There was a five-fold increase last year in the number of allegations to the Health Service Executive of institutional abuse of vulnerable adults, according to the service's National Safeguarding Office.
The office also says that in 2018 it received almost 12,000 safeguarding concerns relating to vulnerable adults in institutions, the community and services, representing a 14% increase year-on-year.
Today's annual report from the HSE's Safeguarding Office is the third since the implementation of the service's "No Tolerance" Adult Safeguarding Policy.
It aggregates data from Older Persons' Services and Services for Persons with a Disability.
This data represents the work undertaken by more than 1,700 designated officers in statutory, voluntary and community services across the social care sector, as well as direct referrals to the HSE Safeguarding and Protection Teams in all nine of the HSE's Community Healthcare Organisations (CHOs).
The report says the teams' main focus is to coordinate consistent responses to concerns of abuse and neglect and that they are managed and staffed by more than 70 social workers who provide oversight and support to all service providers, including those funded by the HSE.
Along with administrative staff, they also manage concerns that are referred from the community.
The report recounts that the total number of concerns received about alleged institutional abuse increased from 183 cases in 2017 to 1,061 last year.
It adds that further research and analysis is required "into the contextual factors underpinning this trend".
The report notes "a significant increase in institutional abuse notifications" in the CHO 7 area, which covers the Kildare/West Wicklow, Dublin West, Dublin South City and Dublin South West areas.
"Institutional" allegations comprised 1% of the National Safeguarding Office's overall volume of concerns in 2017 and 5% last year.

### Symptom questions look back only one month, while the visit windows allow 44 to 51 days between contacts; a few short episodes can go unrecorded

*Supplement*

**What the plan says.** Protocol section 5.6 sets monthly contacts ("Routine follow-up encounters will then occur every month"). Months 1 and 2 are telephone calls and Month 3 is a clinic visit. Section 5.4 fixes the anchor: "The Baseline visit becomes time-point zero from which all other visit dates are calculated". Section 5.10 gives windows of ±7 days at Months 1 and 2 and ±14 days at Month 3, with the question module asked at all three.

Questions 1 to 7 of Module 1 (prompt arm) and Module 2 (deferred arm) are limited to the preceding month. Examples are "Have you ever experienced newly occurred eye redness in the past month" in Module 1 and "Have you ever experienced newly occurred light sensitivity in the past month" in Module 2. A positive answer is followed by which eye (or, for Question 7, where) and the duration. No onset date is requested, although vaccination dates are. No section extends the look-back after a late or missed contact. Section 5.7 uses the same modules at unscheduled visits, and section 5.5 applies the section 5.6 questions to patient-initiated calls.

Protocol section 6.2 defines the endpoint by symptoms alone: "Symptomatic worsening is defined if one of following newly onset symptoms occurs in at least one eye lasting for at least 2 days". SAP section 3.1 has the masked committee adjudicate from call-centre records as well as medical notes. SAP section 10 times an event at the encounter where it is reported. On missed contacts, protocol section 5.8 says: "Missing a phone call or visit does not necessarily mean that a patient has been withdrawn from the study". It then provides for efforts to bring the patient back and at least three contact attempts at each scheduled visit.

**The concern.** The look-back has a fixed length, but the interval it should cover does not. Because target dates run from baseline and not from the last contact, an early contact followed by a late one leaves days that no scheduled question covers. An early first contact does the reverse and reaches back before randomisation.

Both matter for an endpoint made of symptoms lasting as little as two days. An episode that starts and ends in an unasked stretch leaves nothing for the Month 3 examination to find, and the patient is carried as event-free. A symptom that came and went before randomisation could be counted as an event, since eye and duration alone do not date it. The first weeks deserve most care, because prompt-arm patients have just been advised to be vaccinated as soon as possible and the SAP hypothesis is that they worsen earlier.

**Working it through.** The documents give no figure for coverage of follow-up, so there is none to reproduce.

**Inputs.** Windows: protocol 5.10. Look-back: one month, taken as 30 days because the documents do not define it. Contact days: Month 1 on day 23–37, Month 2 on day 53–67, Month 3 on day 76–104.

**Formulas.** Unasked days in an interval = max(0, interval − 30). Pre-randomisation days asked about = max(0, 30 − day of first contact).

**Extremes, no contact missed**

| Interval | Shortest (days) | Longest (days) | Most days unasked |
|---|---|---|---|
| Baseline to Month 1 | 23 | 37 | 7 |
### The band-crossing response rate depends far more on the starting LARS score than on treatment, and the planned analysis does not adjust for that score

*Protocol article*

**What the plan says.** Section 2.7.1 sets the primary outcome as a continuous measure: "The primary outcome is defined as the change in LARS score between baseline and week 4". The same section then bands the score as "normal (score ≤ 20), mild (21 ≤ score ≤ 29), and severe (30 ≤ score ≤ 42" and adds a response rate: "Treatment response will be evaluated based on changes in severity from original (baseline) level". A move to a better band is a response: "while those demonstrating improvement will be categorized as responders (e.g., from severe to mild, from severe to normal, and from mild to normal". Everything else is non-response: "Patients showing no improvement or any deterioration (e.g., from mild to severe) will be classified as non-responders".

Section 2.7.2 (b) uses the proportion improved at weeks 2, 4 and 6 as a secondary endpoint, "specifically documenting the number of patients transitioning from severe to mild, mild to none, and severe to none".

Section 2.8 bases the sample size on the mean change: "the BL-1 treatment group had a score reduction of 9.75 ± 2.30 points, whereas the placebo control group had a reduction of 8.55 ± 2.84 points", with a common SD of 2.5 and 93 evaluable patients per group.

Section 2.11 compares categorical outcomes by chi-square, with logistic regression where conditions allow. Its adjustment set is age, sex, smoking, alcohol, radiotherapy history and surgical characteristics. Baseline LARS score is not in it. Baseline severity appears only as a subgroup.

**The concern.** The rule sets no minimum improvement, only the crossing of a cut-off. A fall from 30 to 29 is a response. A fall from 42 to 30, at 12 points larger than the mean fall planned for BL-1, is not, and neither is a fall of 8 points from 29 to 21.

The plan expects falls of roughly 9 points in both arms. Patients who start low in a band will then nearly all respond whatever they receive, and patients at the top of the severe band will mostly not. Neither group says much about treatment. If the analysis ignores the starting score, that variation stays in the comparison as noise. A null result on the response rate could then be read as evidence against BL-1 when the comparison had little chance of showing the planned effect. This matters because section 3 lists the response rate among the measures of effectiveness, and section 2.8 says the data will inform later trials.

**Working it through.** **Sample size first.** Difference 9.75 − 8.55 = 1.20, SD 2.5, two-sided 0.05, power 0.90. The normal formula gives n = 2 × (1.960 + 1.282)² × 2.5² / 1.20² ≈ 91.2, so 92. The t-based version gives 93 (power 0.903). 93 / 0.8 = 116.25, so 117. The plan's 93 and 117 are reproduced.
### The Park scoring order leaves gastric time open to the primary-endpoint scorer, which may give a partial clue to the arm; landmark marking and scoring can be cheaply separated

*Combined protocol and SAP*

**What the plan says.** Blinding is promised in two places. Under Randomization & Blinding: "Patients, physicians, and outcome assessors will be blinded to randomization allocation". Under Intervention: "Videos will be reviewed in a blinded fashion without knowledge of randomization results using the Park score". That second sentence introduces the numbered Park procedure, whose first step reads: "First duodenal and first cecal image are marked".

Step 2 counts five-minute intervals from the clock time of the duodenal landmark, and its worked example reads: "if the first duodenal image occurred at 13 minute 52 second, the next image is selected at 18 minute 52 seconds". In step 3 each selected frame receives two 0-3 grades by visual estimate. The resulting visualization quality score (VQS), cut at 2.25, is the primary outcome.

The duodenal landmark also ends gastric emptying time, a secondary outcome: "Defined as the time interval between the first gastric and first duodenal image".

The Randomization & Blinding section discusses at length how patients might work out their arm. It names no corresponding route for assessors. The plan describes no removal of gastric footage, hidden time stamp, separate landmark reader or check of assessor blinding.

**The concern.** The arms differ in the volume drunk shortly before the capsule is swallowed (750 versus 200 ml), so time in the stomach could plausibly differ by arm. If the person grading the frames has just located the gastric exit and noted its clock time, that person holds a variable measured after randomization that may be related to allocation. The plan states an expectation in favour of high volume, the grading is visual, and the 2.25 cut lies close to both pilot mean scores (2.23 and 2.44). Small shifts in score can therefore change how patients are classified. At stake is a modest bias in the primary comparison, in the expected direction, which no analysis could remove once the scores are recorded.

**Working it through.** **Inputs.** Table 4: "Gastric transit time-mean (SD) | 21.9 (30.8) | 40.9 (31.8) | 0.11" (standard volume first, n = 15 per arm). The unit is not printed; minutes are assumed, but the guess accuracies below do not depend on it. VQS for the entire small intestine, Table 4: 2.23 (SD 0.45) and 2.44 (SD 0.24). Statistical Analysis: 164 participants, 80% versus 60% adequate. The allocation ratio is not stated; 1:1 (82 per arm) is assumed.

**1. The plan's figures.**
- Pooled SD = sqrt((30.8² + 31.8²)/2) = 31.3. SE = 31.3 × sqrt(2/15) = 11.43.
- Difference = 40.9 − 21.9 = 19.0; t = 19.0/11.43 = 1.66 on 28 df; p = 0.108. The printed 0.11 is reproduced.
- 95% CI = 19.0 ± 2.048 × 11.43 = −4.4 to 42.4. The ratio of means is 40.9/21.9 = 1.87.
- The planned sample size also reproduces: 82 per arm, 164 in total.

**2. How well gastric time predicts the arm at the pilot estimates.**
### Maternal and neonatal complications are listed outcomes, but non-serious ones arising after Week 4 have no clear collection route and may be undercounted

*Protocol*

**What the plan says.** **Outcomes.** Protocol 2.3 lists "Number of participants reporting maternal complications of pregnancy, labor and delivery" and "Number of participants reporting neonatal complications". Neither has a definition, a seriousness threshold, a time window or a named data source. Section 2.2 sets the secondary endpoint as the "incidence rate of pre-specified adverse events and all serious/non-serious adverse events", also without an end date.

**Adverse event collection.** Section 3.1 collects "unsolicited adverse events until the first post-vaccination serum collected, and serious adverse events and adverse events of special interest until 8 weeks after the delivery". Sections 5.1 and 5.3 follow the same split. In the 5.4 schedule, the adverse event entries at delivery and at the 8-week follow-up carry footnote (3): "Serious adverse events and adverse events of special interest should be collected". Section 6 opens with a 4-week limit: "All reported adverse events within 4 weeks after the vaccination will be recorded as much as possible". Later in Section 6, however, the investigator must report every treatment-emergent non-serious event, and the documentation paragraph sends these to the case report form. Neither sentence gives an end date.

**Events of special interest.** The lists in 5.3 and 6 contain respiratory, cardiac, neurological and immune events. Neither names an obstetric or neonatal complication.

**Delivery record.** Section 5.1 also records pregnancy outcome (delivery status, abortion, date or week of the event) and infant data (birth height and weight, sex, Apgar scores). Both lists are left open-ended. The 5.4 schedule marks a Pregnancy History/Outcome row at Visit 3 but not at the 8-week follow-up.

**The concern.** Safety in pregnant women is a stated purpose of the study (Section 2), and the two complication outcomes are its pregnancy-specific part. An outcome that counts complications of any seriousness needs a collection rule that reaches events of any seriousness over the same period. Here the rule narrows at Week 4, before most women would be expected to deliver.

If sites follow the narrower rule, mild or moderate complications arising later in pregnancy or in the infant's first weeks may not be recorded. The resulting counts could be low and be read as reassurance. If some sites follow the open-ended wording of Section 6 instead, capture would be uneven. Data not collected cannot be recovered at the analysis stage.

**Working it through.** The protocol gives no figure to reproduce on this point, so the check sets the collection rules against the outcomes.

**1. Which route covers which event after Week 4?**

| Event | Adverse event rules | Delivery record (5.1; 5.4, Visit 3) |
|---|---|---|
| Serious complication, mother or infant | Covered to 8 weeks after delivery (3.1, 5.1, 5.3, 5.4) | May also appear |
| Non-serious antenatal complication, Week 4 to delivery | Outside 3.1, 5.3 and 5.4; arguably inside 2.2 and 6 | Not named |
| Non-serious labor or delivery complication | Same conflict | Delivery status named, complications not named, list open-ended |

The report also says that in 2018 the office received almost 12,000 safeguarding concerns relating to vulnerable adults in institutional, community and service settings, representing a 14% increase on 2017.
It records that last year, for persons aged 18-64, the most significant category of abuse alleged remained physical (50%) followed by psychological (31%) and that males were in the majority.
For over 65s, the most significant category of abuse alleged was psychological (33%), followed by physical (26%) and financial abuse (21%) and women were in the majority.
Alleged financial abuse and neglect increased with age with the highest level of reporting among those over 80.
It notes that international research shows close to one in six older adults experience elder abuse in the community during any year and that the HSE national data illustrates significant under-reporting in relation to this client group.
It adds that further research is required to review the challenges older people face on recognising and reporting abuse to the HSE service.
The alleged person causing concern is most likely a service user for adults under 65 while "the immediate family member" is the most likely to be the source of concern for older people.
In total, there have been more than 30,000 safeguarding concerns over three years beginning in 2015 "illustrating that the 'No Tolerance' message has been an important plank of the HSE Adult Safeguarding policy approach".
The report emphasises that last year's Safeguarding Ireland's public awareness campaigns, which were informed by research, focused on prevention, planning and the need for greater conversations about abuse in society.
It adds that awareness campaigns can lead to greater self-education and societal awareness.
If you, or someone you know, is suffering abuse, the HSE's Safeguarding Office urges those concerned to tell someone, to get support and to help stop the abuse.
Anyone experiencing abuse can contact their local Safeguarding and Protection Team details of which may be found at HSE/safeguarding.
You can also call the HSE Information Line on 1850 24 1850, Monday to Saturday, 8am-8pm, or contact a health professional such as GP, public health nurse or social worker.